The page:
I find having few more ideas in the portfolio, even if small in scale, reduces commitment bias to large, concentrated positions. If you demand concentration to the point of no exposure to other ideas, it becomes harder to move on from those ideas long after you should because you don’t know where else to go.
There’s no single answer to the concentration question. Peter Lynch often owned more than 1,000 stocks in the Magellan Fund. That’s the opposite of concentration. Stage of investment also matters — you should take more swings at earlier stage companies, while you can get away with taking fewer swings at more mature growers.
Concentration is great, but it must be considered as part of the broader strategy of a portfolio. Concentration at all costs shouldn’t be the beginning demand of a growth fund while ignoring all else. Dogmatic embrace of concentration in growth invites high highs accompanied by painful blow ups.
Bear markets teach us lessons if we’re willing to listen. Concentration is a better destination for growth investors than a starting point.
Notes and Quotes
Nuclear Energy and Painful Stupidity
Speaking of growth investments, one of the most obvious and exciting areas for innovation is in nuclear energy. The energy crisis in Germany, and the painfully stupid current plan to shut down the country’s remaining nuclear plants while Russia toys with the Nord Stream pipeline, has brought nuclear power to the forefront.
Doomberg highlighted the progress of NuScale Power, a recent SPAC. The company makes small modular reactors (SMRs, also the company’s ticker). It appears that NuScales reactor will become just the seventh reactor design to be approved for use in the US.
From Doomberg’s piece:
The simultaneous recognition that NuScale isn’t perfect but that perfection need not be the enemy of the more-than-good-enough is the type of pragmatic response one would expect from industry veterans who have long-suffered like beaten puppies at the hands of anti-scientific decision-makers. The benefits of the underlying technology of uranium fission are so overwhelmingly positive for humanity that getting any new design over the line is a victory worth savoring.
Of course, the one thing radical environmentalists can’t stand for is the development of technologies that allow humans to flourish while minimizing our impact on the planet. They are in the suffering business, after all, and business is booming. Many professors at elite universities long ago debased their institution’s reputation for scientific rigor in the name of political self-enrichment, and a recent “study” attacking SMR technology – one which rolled out the same old and tired attack on the nuclear waste issue – is another in a long line of political gibberish masquerading as research:
“Mini nuclear reactors that are supposed to usher in an era of cheaper and safer nuclear power may generate up to 35 times more waste to produce the same amount of power as a regular plant, according to a study.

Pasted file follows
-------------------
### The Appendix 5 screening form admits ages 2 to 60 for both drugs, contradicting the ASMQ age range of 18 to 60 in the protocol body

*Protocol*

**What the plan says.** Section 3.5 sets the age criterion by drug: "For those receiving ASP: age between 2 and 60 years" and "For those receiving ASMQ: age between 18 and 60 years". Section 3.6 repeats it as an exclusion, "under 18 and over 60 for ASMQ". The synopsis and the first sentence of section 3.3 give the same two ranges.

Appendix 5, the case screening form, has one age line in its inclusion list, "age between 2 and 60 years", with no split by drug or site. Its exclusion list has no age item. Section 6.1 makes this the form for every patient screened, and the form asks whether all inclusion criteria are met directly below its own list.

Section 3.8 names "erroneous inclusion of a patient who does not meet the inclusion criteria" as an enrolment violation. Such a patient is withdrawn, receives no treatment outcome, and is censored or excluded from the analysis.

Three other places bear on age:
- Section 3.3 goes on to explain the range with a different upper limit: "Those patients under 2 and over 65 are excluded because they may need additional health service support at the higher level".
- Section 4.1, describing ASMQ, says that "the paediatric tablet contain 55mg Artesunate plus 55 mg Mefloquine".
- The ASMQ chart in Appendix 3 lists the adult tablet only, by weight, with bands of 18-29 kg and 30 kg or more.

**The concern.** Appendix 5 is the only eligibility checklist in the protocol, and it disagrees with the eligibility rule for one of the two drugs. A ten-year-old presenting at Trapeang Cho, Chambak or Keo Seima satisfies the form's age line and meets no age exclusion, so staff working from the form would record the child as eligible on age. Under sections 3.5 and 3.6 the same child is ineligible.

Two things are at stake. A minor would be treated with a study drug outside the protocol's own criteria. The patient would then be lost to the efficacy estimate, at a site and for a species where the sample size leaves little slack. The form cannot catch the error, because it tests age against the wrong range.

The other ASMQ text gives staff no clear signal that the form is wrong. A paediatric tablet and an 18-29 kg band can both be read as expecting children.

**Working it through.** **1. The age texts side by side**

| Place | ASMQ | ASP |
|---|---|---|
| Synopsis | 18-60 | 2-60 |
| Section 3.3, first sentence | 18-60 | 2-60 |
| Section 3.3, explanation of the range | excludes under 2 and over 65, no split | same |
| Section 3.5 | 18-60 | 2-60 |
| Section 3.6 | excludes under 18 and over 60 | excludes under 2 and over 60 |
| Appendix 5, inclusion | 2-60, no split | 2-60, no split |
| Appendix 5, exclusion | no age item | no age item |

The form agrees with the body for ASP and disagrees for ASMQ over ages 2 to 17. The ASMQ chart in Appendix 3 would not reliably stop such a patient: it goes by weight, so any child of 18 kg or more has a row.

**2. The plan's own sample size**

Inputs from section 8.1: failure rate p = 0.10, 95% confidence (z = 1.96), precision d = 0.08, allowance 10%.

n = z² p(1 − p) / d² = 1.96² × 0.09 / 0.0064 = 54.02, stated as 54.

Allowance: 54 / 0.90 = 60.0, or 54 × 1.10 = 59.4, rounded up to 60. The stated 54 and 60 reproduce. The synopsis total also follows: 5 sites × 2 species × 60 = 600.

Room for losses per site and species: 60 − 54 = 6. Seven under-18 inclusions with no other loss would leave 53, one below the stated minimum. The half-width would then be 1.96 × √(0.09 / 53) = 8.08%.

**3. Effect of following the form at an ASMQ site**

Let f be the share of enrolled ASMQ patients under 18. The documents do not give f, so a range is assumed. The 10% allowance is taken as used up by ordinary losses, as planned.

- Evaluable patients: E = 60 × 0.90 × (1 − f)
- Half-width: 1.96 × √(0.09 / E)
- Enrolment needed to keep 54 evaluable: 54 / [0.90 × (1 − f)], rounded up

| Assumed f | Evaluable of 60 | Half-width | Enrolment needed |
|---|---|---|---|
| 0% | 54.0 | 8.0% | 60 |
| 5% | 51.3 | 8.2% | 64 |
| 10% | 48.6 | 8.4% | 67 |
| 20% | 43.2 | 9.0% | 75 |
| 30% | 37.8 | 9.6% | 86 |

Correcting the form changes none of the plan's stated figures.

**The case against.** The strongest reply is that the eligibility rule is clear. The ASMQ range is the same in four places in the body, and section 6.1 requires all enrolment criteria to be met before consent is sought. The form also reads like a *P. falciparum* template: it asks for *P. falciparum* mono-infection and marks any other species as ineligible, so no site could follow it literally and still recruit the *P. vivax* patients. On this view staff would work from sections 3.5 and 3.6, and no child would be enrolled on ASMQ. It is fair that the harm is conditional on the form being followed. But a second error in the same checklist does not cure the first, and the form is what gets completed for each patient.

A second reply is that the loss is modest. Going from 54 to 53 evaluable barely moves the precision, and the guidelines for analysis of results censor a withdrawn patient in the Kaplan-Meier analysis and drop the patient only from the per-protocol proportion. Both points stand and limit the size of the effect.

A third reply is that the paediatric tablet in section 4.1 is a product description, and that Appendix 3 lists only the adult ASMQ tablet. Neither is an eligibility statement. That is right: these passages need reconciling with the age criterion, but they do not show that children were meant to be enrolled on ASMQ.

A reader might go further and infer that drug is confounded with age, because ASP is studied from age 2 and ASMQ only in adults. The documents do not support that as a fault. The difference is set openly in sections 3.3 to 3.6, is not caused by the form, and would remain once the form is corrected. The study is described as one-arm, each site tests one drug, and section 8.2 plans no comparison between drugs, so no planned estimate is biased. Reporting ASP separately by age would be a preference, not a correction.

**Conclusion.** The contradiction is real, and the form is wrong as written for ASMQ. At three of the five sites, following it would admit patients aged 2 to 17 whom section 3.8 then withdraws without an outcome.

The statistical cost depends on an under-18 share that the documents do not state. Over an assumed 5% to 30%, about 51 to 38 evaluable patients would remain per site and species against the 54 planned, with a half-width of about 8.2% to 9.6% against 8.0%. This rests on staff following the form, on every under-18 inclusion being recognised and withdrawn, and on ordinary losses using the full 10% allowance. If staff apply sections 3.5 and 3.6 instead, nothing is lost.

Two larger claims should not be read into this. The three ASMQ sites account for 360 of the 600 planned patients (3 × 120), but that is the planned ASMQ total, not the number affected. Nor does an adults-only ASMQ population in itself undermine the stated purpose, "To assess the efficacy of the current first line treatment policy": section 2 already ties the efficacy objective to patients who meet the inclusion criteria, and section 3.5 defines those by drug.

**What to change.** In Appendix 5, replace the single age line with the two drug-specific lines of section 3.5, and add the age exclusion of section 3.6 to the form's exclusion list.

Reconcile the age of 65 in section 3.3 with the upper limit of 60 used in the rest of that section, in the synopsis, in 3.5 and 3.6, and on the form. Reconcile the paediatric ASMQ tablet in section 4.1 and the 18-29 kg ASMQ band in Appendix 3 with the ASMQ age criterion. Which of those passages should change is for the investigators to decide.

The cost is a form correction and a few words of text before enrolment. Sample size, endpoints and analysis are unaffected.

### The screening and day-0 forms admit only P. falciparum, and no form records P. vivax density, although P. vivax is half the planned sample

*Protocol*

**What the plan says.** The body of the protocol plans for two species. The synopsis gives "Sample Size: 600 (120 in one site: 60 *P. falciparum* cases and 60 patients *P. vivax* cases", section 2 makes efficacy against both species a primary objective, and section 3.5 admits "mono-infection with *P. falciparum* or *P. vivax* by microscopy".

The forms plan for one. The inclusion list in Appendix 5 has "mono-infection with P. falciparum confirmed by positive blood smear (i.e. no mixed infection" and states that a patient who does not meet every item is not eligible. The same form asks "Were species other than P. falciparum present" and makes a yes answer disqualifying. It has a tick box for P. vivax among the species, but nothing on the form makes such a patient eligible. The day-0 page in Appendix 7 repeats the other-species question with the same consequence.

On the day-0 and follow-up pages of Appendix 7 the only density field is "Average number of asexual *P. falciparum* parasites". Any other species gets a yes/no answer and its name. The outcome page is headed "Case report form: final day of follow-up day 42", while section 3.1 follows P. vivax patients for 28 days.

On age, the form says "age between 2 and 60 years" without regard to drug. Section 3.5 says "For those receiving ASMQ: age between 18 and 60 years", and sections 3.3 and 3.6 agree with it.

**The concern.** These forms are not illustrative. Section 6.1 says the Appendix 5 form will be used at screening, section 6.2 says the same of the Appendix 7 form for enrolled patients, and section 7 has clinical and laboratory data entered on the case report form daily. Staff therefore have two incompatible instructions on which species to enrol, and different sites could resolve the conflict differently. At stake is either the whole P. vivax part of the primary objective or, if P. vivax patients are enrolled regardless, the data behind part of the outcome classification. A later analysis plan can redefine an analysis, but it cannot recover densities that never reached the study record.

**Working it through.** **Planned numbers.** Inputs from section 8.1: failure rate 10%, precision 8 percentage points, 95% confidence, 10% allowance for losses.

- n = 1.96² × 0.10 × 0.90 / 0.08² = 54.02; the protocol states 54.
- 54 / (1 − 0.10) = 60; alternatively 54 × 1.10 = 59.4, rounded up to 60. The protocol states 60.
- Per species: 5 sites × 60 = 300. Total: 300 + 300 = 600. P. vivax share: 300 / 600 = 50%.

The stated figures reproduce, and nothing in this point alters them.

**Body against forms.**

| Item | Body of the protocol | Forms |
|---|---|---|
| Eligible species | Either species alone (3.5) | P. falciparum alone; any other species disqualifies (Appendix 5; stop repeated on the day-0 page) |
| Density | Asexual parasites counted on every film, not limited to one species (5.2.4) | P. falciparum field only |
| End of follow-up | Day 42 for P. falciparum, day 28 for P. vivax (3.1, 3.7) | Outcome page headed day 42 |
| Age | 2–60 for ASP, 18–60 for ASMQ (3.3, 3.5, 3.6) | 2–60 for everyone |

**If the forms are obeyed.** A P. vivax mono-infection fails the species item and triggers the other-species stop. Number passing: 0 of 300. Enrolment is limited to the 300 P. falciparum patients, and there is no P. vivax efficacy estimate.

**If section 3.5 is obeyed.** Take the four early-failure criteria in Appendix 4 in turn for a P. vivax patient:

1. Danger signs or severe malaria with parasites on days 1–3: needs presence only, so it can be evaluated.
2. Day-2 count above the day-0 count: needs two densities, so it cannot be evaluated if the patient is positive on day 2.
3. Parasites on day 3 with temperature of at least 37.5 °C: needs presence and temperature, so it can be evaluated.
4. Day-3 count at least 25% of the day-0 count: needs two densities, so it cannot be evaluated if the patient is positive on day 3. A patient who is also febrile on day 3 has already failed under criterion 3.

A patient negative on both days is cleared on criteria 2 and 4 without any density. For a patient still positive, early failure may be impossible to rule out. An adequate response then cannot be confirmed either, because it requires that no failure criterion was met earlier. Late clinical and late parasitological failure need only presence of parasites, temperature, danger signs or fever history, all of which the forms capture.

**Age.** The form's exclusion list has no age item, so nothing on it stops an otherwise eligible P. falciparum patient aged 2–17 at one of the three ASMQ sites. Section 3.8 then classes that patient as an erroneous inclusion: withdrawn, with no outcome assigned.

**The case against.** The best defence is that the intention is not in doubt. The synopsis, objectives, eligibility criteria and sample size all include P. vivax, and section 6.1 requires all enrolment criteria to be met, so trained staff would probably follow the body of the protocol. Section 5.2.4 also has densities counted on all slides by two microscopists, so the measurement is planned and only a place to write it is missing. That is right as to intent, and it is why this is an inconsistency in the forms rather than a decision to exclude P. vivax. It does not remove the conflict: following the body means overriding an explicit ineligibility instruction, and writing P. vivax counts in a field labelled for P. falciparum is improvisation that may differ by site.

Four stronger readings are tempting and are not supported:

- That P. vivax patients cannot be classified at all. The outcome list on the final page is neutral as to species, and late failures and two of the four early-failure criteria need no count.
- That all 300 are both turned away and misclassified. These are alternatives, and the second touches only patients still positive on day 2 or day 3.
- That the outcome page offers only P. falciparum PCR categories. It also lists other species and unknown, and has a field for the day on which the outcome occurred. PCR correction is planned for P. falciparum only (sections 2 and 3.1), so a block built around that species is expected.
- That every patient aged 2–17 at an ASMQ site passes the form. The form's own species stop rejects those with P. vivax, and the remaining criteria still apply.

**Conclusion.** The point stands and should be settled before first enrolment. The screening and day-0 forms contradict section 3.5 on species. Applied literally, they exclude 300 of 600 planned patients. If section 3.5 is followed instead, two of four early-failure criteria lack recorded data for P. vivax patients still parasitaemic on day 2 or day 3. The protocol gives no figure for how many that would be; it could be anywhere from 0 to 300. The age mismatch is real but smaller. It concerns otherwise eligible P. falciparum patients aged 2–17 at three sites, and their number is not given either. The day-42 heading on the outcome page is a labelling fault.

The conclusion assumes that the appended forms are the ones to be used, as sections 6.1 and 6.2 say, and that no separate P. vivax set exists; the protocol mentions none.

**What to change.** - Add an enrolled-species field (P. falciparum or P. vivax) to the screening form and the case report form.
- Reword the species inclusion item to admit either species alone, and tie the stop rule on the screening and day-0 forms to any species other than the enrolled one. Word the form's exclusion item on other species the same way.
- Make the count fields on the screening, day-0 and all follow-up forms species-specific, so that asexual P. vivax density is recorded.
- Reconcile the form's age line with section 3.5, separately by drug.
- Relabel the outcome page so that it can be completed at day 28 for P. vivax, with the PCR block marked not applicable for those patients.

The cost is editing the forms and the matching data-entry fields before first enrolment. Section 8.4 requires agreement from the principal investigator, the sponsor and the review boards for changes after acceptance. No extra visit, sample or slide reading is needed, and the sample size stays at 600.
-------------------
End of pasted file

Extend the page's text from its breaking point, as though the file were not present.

A team of researchers at Stanford University and the University of British Columbia came to this conclusion after studying a design from each of three small modular reactor (SMR) manufacturers: NuScale Power, Toshiba, and Terrestrial Energy.”
This is the type of headline that announces a report which can – and should – be immediately dismissed as captured propaganda. If you are prone to believe that the best the nuclear industry can offer after eight decades of development is a design exacerbating nuclear waste by a factor of 35, then, as the saying goes, we have a bridge to sell you.
Painfully stupid things are always obvious, and I won’t hide my ideological biases here.
It’s becoming more and more apparent that the objections to nuclear are painfully stupid when set against vocal demands to move away from fossil fuel sources from the very same people who object to nuclear.
Nuclear is ready for broader adoption. We need to embrace it, acknowledging the inherent risks and ignoring objections from the non-objective.
Disclaimer: My views here do not constitute investment advice. They are for educational purposes only. My firm, Loup Funds, may hold positions in securities I write about. We do not own SMR at this time. See our fuller disclaimer.
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The biggest issue IMO w nuclear is that it's always late and more costly by wide margins. Safety is not an issue as much as people think (especially w newer designs). And the waste problem is much less if an immediate threat than global warming.
Diversification is fundamentally flawed if you’re willing to do the research. I concentrated in AAPL in 2007 and haven’t sold a share. Check out Buffett and Munger’s YouTube’s. I was an intel officer in the USN. All of our aircraft carriers and submarines are nuclear powered with no safety incidents. Small nuclear reactors are critical for our energy independence.